4.2. Energy analysis

By using data which were obtained from forced solar dryer experiments, the energy analysis of thin layer drying process of mint was carried out. Figs. 3-4-5 display the results of the energy analysis of thin layer drying process of mint by means of forced solar dryer. The values of energy utilization in the drying chamber were computed by using Eq.(10). EUR, which was calculated via Eq.(11), was described as the ratio of the energy utilization to the energy that was given from solar collector. Upmost values of Qcol and Qdc were obtained as 445.6 W and 344.7 W when mass flow rates were 0.012 kg/s during 480 minute experiment producure, respectively.

At the same time, Fig. 3 demonstrates the energy utilization ratio (EUR) variations of drying process for 0.012 kg/s mass flow rate. It was seen that EUR presented differences between 10.4 % and 87.1% during experiments. Fig. 4 displays the values of Qcol, Qdc and EUR for 0.026 kg/s mass flow rate of drying air.  Maximum values of Qcol and Qdc  were found out as 623.4 W and 416.5 W with mass flow rate 0.026 kg/s during 390 minute for experiments, respectively.

However, Fig. 4 exhibits the variations of the EUR ranging  from 12.5% to 54.75%  in drying chamber during experiments.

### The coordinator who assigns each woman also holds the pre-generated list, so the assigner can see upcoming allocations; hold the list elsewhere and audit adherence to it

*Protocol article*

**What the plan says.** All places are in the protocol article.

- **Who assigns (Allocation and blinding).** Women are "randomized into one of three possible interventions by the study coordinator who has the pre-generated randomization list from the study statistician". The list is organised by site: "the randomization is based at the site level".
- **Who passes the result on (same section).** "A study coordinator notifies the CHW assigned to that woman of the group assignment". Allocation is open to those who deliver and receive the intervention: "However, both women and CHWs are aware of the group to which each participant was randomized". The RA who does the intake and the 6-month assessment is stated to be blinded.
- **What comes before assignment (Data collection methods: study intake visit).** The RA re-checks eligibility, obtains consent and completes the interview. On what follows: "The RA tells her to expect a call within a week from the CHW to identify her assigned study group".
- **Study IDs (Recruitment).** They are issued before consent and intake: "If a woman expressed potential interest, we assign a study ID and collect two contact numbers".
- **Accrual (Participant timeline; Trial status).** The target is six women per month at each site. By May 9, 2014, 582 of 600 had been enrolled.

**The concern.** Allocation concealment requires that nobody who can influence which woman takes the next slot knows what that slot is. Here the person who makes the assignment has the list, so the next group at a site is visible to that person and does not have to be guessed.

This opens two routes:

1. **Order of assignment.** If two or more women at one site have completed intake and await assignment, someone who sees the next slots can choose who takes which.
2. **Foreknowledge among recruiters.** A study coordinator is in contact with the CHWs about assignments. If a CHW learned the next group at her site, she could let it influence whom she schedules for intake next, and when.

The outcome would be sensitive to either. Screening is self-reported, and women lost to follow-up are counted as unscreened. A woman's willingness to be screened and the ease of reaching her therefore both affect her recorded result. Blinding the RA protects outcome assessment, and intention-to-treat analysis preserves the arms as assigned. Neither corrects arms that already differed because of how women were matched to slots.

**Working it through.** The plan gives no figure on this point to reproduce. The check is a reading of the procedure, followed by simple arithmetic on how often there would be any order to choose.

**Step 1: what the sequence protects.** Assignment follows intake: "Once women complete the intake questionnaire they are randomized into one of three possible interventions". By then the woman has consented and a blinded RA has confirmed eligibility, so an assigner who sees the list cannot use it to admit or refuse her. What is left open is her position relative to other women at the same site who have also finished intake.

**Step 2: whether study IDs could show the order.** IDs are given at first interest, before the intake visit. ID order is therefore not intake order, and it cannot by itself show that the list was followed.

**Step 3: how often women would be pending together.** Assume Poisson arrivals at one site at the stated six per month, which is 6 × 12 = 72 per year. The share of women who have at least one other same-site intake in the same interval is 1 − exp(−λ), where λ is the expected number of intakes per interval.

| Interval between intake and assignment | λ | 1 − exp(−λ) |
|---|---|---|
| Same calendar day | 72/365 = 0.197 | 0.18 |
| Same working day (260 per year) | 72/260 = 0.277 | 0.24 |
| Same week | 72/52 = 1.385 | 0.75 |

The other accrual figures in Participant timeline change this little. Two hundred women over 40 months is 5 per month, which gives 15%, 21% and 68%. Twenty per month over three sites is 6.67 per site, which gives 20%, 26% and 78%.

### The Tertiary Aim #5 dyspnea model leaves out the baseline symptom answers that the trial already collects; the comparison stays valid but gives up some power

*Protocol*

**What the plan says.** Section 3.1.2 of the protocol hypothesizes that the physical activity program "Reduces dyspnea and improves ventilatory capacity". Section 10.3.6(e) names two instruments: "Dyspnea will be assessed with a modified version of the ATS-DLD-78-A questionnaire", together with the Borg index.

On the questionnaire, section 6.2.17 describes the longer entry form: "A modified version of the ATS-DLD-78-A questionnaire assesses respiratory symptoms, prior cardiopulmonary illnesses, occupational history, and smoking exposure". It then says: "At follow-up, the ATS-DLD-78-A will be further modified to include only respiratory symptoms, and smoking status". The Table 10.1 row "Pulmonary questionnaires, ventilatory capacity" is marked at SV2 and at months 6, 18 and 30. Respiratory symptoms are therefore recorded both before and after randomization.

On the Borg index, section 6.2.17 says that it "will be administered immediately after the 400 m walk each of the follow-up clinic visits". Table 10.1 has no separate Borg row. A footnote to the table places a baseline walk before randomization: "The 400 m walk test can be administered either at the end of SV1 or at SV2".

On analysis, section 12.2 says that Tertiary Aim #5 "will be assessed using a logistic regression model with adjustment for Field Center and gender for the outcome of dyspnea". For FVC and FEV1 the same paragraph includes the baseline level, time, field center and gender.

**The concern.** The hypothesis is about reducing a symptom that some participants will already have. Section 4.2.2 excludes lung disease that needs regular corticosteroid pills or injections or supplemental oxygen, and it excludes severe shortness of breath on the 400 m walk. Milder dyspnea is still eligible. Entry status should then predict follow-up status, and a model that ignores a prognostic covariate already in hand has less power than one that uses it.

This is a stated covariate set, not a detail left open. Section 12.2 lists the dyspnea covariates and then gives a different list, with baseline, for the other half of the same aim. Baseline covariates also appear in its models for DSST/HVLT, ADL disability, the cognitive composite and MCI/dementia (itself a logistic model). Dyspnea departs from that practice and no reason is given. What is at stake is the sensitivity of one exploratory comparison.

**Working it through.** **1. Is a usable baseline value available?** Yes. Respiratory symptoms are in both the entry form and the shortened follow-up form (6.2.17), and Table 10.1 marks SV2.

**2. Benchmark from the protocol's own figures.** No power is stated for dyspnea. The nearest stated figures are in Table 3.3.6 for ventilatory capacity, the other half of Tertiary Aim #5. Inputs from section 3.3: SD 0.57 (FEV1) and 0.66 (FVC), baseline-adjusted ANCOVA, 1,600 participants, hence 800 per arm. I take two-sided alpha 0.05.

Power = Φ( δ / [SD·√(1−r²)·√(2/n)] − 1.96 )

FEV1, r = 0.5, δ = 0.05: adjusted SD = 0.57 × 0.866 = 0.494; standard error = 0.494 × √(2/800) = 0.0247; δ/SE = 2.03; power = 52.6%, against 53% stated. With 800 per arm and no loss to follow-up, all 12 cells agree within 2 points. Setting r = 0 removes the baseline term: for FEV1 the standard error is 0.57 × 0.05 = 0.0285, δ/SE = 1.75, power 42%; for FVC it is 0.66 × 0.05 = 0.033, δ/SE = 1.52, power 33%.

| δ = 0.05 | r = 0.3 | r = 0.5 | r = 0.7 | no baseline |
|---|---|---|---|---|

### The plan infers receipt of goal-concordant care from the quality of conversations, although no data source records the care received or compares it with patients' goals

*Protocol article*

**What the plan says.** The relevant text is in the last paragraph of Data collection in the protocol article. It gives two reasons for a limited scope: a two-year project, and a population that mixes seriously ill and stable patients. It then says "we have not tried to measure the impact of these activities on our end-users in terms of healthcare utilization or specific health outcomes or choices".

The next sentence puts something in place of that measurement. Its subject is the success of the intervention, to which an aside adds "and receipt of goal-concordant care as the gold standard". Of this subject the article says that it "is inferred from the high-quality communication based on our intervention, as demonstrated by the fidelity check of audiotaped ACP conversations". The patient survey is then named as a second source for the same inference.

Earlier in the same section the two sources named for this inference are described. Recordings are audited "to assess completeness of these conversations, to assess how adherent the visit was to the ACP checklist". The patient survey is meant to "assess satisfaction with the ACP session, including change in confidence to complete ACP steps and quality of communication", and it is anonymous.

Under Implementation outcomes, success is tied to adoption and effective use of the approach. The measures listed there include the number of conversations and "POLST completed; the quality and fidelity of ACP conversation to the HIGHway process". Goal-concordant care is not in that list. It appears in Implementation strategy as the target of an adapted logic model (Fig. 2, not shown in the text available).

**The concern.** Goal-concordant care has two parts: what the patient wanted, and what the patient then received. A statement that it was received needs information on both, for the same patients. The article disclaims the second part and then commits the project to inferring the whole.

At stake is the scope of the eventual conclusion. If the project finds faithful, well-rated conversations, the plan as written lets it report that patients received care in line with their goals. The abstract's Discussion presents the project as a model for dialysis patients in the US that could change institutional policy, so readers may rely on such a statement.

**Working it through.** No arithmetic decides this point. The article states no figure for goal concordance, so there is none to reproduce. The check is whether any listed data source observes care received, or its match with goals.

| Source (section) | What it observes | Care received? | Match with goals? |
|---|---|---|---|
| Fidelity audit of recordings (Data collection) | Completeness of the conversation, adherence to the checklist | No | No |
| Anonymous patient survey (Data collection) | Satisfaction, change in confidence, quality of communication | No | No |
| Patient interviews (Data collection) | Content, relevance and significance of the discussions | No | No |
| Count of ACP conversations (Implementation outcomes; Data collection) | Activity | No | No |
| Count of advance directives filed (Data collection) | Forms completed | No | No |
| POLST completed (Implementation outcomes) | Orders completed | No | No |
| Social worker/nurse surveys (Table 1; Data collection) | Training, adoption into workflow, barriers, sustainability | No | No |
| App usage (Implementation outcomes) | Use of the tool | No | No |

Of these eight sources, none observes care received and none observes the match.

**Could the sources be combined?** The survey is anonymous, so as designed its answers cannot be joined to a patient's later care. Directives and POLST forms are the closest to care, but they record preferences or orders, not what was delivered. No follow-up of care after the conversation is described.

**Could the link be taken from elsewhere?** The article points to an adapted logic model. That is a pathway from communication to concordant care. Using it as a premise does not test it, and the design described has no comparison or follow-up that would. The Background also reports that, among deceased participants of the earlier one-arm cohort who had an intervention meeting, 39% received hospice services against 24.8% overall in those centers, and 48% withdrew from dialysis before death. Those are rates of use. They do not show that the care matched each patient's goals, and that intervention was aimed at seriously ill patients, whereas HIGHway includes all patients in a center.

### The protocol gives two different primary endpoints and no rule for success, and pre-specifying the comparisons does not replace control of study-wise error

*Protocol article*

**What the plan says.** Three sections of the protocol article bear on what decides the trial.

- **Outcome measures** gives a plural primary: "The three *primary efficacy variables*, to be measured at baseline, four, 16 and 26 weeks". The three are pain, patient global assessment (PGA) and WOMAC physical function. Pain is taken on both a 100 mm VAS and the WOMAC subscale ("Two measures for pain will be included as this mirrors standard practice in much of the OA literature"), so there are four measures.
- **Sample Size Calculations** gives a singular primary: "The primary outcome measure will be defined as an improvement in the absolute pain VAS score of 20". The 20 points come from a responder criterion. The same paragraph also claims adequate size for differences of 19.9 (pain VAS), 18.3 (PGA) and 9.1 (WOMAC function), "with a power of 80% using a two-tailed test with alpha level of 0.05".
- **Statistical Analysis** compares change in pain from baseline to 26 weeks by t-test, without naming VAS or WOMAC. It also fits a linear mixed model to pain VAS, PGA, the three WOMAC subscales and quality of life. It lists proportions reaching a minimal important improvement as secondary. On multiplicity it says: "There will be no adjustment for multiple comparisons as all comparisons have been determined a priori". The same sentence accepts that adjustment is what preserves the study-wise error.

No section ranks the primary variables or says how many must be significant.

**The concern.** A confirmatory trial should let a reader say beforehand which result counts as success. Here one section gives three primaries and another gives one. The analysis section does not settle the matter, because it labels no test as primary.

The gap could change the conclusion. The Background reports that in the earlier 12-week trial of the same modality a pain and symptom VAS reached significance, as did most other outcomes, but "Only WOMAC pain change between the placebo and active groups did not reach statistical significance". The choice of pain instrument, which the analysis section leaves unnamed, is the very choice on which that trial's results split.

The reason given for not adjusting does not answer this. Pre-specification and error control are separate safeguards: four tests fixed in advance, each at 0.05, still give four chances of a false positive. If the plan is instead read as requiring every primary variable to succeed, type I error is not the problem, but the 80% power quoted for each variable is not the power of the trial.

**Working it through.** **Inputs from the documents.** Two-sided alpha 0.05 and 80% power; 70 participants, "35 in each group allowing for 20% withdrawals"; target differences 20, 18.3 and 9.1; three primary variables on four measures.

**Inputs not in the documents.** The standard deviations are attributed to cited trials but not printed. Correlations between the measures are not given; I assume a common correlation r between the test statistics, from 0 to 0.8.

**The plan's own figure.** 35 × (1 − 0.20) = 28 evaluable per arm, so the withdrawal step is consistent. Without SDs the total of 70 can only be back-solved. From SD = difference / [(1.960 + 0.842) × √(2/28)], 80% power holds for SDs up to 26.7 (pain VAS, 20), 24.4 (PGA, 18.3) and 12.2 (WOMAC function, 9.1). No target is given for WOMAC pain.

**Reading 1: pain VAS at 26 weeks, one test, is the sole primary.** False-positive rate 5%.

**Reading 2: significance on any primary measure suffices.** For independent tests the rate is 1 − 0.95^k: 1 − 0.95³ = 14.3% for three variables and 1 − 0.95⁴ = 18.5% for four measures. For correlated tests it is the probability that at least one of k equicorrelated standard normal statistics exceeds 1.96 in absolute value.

Fig. 5 shows the results of the energy analysis of drying process for the mass rates 0.033 kg/s. It was found out that Qcol and EUR ranging from 326.22 W to 705.82 W, 7.9 % and 33.66%, respectively. Upmost value of Qdc was obtained as 382,34 W via mass flow rates of 0.033.

The average values of EUR for 0.012, 0.026 and 0.033 mass flow rates of drying air were found out as % 87.1, %54.75, %33.66, respectively. These values demonstrate that EUR of drying chamber dropped with the increase of mass flow rate of drying air.  

4.3. Exergy analysis

The exergy analysis of thin layer drying process of mint by means of forced solar dryer was conducted using data that were obtained from the drying experiments. It is likely that the values of ExL and ?Ex for each mass flow ratio of drying air be seen in Figs. 6-7-8. In the drying experiments with three different mass flow rates which were carried out, exergy loss in the drying chamber rose during the first 300 min., and after that displayed a decaying behaviour. Clearly, as a result of the alterations in the solar radiation, such a time variation of the exergy loss came in existence.